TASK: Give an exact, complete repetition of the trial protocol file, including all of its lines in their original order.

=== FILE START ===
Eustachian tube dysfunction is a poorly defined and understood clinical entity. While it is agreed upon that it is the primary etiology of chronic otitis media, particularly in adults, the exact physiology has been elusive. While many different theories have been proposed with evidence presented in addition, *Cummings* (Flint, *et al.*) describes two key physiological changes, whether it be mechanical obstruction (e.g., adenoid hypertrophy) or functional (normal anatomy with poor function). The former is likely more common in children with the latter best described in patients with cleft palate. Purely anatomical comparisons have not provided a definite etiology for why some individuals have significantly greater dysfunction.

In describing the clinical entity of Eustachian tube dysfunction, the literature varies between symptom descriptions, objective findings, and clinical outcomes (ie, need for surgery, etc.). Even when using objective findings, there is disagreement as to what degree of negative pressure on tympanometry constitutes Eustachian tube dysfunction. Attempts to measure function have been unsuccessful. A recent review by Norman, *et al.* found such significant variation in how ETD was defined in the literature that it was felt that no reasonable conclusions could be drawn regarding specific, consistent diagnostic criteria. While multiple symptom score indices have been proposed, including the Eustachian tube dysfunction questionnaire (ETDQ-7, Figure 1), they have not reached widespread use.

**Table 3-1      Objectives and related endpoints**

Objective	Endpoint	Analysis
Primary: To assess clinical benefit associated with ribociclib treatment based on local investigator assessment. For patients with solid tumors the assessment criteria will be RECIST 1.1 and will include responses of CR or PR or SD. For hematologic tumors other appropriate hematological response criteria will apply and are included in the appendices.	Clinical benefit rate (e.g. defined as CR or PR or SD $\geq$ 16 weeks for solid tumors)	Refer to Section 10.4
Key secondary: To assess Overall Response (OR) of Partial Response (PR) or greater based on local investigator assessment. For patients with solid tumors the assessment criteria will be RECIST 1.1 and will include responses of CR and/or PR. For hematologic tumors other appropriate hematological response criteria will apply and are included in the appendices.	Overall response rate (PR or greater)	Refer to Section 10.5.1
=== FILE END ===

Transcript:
Eustachian tube dysfunction is a poorly defined and understood clinical entity. While it is agreed upon that it is the primary etiology of chronic otitis media, particularly in adults, the exact physiology has been elusive. While many different theories have been proposed with evidence presented in addition, *Cummings* (Flint, *et al.*) describes two key physiological changes, whether it be mechanical obstruction (e.g., adenoid hypertrophy) or functional (normal anatomy with poor function). The former is likely more common in children with the latter best described in patients with cleft palate. Purely anatomical comparisons have not provided a definite etiology for why some individuals have significantly greater dysfunction.

In describing the clinical entity of Eustachian tube dysfunction, the literature varies between symptom descriptions, objective findings, and clinical outcomes (ie, need for surgery, etc.). Even when using objective findings, there is disagreement as to what degree of negative pressure on tympanometry constitutes Eustachian tube dysfunction. Attempts to measure function have been unsuccessful. A recent review by Norman, *et al.* found such significant variation in how ETD was defined in the literature that it was felt that no reasonable conclusions could be drawn regarding specific, consistent diagnostic criteria. While multiple symptom score indices have been proposed, including the Eustachian tube dysfunction questionnaire (ETDQ-7, Figure 1), they have not reached widespread use.

**Table 3-1      Objectives and related endpoints**

Objective	Endpoint	Analysis
Primary: To assess clinical benefit associated with ribociclib treatment based on local investigator assessment. For patients with solid tumors the assessment criteria will be RECIST 1.1 and will include responses of CR or PR or SD. For hematologic tumors other appropriate hematological response criteria will apply and are included in the appendices.	Clinical benefit rate (e.g. defined as CR or PR or SD $\geq$ 16 weeks for solid tumors)	Refer to Section 10.4
Key secondary: To assess Overall Response (OR) of Partial Response (PR) or greater based on local investigator assessment. For patients with solid tumors the assessment criteria will be RECIST 1.1 and will include responses of CR and/or PR. For hematologic tumors other appropriate hematological response criteria will apply and are included in the appendices.	Overall response rate (PR or greater)	Refer to Section 10.5.1